The word “gaming” conjures up several images – from children deeply glued to handheld devices to young adults aggressively shooting a miscreant to even gambling. These images stir up negative emotions about gaming, leaving parents lamenting about their children being “addicted” to gaming. Today, the world over, video gamers spend a collective three billion hours per week on their screens. It is also estimated that an average young person will have spent about 10,000 hours on video games by the time they are 21 years of age.
As the number of gamers increase, the interest in the impact of video games on our daily lives is also growing. Though data has been used to link acts of violence to gaming, there are many more reasons that trigger such acts. Social factors such as family environment, exposure to violence in the family and influence of peers are only some of these. Recent researches have revealed that gaming offers several reasons to cheer for, as it can have a positive impact on brain development.
Should games remain a lazy, unsocial person’s hobby? Is it wise for parents to prevent children from playing video games? Can games really have a positive influence across age groups or are they meant only for children? I believe clearing doubts on several such questions that are troubling the minds of people, especially parents, can help use gaming to the advantage of human kind.
Decades of research has begun to offer evidence that gaming can impact people in ways that will eventually be in the best interests of the society. Video games have far reaching applications that can support brain development, help improve health and build professional skills. Action-based video games help to improve skills that are important for the real world as they help develop the ability to coordinate visual information with motor control.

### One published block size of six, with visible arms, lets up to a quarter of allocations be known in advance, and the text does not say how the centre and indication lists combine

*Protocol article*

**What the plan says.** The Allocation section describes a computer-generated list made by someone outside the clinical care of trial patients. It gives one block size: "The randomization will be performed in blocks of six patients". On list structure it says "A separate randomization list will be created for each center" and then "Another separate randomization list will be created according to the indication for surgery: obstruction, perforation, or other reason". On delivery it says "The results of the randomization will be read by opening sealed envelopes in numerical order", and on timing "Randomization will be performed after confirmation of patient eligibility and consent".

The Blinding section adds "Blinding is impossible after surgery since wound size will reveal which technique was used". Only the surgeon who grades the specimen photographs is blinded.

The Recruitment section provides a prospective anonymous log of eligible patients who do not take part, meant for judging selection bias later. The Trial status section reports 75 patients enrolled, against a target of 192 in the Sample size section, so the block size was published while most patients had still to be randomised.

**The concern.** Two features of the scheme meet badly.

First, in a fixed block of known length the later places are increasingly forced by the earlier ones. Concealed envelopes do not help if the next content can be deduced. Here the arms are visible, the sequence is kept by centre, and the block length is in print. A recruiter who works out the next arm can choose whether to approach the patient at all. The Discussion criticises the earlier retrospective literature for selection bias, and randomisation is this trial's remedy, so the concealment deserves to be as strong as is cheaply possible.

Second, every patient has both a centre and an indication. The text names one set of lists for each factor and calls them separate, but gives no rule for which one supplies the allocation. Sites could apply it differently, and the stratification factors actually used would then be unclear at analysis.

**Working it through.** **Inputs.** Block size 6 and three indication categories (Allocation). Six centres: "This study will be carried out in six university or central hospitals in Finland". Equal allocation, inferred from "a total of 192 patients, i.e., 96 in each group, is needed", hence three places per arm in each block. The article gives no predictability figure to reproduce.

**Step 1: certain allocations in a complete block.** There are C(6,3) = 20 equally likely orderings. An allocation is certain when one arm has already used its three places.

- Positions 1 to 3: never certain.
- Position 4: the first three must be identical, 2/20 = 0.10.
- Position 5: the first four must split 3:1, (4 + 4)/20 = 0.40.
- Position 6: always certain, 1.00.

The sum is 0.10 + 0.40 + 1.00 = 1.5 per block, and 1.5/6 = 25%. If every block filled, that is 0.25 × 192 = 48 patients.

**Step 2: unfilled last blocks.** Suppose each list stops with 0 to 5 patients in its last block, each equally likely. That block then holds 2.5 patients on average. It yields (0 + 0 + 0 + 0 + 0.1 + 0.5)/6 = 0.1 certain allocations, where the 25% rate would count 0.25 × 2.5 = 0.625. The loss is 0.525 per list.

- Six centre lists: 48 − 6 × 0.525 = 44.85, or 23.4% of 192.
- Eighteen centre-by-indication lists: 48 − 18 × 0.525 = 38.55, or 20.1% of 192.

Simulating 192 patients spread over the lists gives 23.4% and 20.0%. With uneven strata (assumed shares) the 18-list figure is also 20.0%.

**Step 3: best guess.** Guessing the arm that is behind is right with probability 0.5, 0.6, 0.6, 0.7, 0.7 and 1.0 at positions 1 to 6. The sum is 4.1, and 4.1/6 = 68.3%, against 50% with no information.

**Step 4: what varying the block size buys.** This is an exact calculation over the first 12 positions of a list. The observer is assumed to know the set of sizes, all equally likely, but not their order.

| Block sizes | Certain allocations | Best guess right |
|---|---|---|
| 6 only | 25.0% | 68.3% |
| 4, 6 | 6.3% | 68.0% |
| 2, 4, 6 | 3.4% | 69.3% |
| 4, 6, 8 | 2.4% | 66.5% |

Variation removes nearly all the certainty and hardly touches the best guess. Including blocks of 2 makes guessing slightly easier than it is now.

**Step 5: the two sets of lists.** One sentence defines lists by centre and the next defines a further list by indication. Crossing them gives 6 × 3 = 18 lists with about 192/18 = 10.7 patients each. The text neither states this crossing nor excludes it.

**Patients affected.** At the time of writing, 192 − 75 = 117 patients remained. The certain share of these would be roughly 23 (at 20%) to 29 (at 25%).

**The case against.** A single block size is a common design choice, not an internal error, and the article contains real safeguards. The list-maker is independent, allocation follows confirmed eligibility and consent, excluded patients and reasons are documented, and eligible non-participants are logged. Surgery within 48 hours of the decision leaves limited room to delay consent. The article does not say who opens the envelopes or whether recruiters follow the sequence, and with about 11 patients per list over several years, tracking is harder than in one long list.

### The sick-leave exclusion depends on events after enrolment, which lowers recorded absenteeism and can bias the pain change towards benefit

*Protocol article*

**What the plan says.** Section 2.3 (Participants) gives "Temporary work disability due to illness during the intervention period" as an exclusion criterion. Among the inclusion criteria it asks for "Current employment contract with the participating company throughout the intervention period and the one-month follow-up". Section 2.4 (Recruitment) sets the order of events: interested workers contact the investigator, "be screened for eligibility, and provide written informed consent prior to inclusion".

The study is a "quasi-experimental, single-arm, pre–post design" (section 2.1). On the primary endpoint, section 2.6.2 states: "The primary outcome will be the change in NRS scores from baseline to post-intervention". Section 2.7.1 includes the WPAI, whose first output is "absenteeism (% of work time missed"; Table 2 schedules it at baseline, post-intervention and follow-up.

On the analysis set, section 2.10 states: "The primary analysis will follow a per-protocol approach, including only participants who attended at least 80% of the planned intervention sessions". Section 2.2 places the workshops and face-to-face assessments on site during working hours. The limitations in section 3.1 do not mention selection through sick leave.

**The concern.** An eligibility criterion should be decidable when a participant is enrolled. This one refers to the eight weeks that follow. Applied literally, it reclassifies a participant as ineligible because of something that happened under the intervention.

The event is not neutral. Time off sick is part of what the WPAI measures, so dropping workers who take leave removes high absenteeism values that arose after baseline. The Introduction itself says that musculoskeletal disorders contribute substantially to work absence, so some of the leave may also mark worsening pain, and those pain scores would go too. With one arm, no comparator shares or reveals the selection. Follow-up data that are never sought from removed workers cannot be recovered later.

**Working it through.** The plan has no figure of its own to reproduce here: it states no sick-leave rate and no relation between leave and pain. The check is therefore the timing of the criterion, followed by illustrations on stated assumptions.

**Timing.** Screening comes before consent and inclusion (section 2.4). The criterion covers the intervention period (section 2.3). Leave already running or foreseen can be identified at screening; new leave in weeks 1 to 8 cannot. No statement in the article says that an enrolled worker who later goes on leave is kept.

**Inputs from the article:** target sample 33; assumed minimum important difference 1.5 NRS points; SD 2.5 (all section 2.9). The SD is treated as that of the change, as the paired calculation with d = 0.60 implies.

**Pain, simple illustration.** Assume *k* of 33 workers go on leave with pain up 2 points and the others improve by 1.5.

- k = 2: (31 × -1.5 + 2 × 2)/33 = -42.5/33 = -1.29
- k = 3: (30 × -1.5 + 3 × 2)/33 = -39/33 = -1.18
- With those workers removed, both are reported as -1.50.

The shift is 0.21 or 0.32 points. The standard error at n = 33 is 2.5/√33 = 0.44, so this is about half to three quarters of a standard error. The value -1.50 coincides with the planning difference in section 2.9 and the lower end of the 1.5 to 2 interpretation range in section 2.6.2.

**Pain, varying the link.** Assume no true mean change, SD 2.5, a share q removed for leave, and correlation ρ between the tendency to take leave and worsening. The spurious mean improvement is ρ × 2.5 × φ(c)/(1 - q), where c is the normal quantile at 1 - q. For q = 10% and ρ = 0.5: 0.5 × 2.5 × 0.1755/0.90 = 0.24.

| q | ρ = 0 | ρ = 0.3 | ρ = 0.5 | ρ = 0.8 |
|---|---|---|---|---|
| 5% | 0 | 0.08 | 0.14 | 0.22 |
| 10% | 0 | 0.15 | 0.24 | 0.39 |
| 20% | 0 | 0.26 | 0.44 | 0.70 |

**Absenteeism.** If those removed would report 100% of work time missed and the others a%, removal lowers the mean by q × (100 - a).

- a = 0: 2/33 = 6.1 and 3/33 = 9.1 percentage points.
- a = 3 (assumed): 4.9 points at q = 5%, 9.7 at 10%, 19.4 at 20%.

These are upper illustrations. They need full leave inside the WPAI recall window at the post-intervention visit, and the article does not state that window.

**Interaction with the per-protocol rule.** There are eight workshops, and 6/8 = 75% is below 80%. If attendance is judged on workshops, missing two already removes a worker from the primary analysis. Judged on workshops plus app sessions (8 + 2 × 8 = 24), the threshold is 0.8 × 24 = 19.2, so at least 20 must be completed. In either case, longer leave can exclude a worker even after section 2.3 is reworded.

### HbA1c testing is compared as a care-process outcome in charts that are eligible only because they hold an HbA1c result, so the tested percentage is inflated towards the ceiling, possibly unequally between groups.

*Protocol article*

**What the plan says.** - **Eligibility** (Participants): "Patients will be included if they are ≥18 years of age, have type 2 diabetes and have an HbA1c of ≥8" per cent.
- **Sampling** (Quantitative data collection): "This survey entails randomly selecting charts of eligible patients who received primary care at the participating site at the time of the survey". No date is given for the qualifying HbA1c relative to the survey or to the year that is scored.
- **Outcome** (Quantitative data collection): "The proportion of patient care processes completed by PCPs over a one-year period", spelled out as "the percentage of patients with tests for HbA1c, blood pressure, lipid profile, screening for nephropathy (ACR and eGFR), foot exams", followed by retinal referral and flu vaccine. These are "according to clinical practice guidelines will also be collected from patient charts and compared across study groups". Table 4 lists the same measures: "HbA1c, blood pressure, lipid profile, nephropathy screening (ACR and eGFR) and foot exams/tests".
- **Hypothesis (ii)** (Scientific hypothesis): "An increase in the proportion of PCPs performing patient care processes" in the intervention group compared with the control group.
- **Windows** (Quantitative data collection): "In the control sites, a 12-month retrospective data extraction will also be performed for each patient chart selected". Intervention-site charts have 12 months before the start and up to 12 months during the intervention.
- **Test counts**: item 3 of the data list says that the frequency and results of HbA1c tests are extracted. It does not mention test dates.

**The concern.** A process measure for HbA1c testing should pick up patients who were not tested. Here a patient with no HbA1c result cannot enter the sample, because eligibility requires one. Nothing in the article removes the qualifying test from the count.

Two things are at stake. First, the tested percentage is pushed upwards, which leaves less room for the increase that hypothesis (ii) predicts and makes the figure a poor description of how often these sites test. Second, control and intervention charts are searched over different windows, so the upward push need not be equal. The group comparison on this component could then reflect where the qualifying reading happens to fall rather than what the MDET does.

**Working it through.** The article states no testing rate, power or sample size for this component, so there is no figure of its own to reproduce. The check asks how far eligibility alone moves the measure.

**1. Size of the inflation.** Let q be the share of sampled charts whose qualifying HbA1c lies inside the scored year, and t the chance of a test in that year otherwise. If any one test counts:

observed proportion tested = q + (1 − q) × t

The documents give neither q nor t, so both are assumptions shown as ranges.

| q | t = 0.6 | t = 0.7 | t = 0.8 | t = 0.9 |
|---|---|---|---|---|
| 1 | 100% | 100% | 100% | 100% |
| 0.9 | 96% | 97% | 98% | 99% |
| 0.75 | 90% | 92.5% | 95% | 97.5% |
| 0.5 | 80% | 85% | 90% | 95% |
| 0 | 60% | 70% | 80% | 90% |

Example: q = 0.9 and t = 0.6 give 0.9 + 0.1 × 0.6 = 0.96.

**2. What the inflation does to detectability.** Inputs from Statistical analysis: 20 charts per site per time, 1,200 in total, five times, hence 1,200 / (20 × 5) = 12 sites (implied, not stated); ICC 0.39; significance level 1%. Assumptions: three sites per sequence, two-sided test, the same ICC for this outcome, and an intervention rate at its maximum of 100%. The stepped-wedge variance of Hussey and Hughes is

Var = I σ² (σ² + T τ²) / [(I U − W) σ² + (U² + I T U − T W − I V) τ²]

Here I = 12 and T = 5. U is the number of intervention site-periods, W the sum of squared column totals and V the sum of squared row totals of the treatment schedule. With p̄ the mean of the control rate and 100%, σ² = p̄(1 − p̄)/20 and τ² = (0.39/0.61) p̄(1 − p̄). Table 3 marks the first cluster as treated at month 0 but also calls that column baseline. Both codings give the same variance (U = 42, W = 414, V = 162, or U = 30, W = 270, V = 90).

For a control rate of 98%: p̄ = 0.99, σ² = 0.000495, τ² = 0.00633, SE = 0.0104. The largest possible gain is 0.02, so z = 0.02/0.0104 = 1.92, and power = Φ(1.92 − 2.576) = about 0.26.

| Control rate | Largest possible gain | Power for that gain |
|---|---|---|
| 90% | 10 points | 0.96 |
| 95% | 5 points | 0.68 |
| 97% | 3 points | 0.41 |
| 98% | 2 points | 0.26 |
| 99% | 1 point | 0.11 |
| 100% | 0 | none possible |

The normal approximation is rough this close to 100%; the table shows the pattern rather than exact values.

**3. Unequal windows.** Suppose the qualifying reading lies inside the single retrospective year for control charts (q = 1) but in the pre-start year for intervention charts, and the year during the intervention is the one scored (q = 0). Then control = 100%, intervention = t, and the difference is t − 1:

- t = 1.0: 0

Children who play video games are able to develop high-level thinking skills and meta cognitive skills. According to Cognitive Researchers Daphne Bavelier, video games train children to follow instructions and solve problems creatively. She also found that those who played video games experienced improved vision in two specific ways – ability to resolve small details and ability to discern different levels of grey. The latter specifically improves the ability to see and remain alert while driving in poor weather conditions. Yet another positive outcome of gaming is the ability to multitask. As the gamer moves up the levels, players are expected to juggle objectives and track the changing elements and connect the ideas.